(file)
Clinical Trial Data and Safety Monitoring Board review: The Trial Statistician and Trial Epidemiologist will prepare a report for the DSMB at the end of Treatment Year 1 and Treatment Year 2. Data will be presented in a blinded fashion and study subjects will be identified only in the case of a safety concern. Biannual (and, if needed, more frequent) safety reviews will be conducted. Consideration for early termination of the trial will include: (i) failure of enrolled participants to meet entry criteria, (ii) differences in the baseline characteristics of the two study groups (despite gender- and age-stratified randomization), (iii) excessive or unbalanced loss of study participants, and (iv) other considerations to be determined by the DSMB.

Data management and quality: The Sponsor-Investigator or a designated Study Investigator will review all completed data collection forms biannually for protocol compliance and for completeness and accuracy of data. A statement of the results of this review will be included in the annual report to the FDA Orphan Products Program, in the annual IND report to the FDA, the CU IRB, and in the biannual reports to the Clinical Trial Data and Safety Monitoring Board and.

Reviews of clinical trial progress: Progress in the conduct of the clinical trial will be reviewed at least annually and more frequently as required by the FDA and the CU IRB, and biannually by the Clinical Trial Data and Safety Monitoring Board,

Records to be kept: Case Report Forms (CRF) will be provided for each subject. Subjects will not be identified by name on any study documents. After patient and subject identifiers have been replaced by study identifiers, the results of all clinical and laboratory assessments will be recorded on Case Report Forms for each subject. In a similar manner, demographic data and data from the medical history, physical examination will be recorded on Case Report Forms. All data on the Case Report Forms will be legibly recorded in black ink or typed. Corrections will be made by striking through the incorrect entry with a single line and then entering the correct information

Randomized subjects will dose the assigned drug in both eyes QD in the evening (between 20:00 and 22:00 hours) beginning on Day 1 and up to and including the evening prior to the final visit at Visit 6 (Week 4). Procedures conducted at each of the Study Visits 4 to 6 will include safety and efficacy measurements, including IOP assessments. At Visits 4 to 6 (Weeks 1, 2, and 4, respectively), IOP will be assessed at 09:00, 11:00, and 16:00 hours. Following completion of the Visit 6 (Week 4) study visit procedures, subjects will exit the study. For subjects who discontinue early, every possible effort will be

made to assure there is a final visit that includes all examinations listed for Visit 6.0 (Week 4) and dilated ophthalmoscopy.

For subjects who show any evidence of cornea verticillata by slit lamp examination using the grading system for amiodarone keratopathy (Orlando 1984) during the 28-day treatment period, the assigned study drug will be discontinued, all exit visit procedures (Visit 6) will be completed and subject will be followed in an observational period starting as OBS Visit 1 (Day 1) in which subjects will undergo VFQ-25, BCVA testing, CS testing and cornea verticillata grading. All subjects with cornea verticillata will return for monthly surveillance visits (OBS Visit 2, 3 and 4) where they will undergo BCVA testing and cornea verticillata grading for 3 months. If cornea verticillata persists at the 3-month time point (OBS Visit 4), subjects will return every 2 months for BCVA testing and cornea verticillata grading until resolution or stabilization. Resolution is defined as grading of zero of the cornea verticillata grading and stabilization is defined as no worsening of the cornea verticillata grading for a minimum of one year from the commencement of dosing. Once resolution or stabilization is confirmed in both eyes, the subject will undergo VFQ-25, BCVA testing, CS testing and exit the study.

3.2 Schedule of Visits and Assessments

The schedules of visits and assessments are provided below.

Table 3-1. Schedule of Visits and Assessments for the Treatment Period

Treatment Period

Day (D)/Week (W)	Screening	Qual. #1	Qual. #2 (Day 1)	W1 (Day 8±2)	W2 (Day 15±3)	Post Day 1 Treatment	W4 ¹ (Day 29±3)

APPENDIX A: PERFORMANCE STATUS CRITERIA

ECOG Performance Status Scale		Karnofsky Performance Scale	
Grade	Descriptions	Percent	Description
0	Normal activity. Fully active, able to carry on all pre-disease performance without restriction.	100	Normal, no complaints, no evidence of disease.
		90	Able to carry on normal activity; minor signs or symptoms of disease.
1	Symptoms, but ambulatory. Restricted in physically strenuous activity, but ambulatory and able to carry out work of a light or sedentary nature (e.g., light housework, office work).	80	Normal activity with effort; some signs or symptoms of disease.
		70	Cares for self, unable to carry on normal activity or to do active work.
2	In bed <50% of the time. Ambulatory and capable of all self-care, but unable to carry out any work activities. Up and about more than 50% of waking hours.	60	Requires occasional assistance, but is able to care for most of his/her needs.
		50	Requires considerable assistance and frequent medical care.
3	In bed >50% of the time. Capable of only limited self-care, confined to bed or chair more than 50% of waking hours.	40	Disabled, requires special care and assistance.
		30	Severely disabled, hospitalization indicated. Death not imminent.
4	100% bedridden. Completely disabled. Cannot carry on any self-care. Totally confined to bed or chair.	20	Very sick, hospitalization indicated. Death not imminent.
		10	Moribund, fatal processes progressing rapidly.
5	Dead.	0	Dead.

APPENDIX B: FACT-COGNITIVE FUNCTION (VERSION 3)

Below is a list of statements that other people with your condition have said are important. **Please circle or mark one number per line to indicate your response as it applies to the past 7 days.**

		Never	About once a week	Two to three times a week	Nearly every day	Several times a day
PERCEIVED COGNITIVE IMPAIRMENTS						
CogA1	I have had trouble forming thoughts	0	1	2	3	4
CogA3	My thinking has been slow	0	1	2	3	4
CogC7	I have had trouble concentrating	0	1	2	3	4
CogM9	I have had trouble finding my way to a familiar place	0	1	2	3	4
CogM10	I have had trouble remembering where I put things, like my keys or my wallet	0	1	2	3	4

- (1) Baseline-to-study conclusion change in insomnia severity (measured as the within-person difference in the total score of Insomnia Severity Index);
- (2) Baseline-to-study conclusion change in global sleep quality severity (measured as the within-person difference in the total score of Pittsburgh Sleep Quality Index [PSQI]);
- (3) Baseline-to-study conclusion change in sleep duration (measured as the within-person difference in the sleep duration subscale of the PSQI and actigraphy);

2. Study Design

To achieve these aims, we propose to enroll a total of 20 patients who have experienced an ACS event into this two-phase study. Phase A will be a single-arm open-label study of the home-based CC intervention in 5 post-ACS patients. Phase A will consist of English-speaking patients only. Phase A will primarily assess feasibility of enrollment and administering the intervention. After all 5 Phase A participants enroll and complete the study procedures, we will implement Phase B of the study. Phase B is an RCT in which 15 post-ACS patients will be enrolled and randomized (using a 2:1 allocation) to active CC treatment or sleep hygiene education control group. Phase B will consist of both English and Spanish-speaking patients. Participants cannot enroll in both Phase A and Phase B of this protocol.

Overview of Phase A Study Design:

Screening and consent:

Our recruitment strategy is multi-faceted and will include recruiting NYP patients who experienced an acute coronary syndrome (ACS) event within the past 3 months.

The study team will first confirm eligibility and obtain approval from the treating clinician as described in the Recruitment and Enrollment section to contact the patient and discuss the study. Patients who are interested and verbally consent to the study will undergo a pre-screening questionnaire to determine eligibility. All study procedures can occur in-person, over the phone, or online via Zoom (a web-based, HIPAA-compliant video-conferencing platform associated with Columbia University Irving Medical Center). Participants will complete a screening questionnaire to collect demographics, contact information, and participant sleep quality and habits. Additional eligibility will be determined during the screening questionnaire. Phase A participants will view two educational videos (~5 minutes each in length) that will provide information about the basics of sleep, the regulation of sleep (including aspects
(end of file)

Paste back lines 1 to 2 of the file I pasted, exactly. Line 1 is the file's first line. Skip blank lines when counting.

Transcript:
Clinical Trial Data and Safety Monitoring Board review: The Trial Statistician and Trial Epidemiologist will prepare a report for the DSMB at the end of Treatment Year 1 and Treatment Year 2. Data will be presented in a blinded fashion and study subjects will be identified only in the case of a safety concern. Biannual (and, if needed, more frequent) safety reviews will be conducted. Consideration for early termination of the trial will include: (i) failure of enrolled participants to meet entry criteria, (ii) differences in the baseline characteristics of the two study groups (despite gender- and age-stratified randomization), (iii) excessive or unbalanced loss of study participants, and (iv) other considerations to be determined by the DSMB.

Data management and quality: The Sponsor-Investigator or a designated Study Investigator will review all completed data collection forms biannually for protocol compliance and for completeness and accuracy of data. A statement of the results of this review will be included in the annual report to the FDA Orphan Products Program, in the annual IND report to the FDA, the CU IRB, and in the biannual reports to the Clinical Trial Data and Safety Monitoring Board and.